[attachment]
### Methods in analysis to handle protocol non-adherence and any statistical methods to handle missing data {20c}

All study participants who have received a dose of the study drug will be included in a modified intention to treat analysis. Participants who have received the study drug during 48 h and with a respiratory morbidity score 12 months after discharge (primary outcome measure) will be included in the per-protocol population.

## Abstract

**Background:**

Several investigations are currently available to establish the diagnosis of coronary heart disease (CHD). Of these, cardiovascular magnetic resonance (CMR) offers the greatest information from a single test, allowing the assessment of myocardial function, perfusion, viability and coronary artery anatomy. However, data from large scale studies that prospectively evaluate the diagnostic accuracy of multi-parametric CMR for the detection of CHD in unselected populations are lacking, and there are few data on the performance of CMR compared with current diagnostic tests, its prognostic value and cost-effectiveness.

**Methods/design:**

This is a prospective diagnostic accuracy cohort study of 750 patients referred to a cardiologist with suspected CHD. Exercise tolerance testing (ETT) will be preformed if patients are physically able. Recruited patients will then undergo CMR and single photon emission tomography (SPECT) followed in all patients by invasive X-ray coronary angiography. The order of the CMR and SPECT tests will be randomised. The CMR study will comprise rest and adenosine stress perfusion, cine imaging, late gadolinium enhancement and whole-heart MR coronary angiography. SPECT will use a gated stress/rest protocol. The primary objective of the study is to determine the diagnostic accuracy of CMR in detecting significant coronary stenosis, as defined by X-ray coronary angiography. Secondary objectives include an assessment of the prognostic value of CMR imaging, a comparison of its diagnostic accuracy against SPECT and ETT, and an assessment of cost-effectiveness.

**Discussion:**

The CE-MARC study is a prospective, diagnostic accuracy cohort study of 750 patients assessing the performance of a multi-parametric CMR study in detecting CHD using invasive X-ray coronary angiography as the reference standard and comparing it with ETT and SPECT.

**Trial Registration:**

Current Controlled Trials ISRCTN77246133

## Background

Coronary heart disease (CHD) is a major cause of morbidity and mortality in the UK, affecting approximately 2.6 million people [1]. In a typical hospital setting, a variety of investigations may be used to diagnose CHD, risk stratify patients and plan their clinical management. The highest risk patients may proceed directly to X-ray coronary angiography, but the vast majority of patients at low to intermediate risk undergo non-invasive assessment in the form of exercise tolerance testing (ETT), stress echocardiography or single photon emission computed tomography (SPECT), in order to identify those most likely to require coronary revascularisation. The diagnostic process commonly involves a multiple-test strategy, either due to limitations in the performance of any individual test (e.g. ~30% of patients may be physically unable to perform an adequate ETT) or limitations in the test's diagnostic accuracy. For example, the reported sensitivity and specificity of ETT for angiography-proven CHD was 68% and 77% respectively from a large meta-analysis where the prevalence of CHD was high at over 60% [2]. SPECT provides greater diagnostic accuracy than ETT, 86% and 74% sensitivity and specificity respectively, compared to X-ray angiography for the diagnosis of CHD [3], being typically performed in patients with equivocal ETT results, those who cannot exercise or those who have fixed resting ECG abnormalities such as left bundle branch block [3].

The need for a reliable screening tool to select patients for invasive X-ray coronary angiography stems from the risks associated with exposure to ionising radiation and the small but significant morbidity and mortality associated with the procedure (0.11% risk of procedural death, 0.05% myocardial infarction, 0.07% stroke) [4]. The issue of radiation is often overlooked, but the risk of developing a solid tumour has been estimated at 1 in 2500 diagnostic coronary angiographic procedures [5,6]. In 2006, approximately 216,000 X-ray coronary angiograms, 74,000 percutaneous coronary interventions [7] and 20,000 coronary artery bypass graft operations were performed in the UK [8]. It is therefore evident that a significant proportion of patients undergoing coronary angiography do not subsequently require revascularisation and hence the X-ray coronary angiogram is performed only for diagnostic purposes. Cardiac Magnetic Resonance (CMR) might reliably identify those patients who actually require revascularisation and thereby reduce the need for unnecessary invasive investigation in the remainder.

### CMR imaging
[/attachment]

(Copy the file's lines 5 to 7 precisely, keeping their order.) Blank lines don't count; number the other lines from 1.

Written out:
Several investigations are currently available to establish the diagnosis of coronary heart disease (CHD). Of these, cardiovascular magnetic resonance (CMR) offers the greatest information from a single test, allowing the assessment of myocardial function, perfusion, viability and coronary artery anatomy. However, data from large scale studies that prospectively evaluate the diagnostic accuracy of multi-parametric CMR for the detection of CHD in unselected populations are lacking, and there are few data on the performance of CMR compared with current diagnostic tests, its prognostic value and cost-effectiveness.

**Methods/design:**

This is a prospective diagnostic accuracy cohort study of 750 patients referred to a cardiologist with suspected CHD. Exercise tolerance testing (ETT) will be preformed if patients are physically able. Recruited patients will then undergo CMR and single photon emission tomography (SPECT) followed in all patients by invasive X-ray coronary angiography. The order of the CMR and SPECT tests will be randomised. The CMR study will comprise rest and adenosine stress perfusion, cine imaging, late gadolinium enhancement and whole-heart MR coronary angiography. SPECT will use a gated stress/rest protocol. The primary objective of the study is to determine the diagnostic accuracy of CMR in detecting significant coronary stenosis, as defined by X-ray coronary angiography. Secondary objectives include an assessment of the prognostic value of CMR imaging, a comparison of its diagnostic accuracy against SPECT and ETT, and an assessment of cost-effectiveness.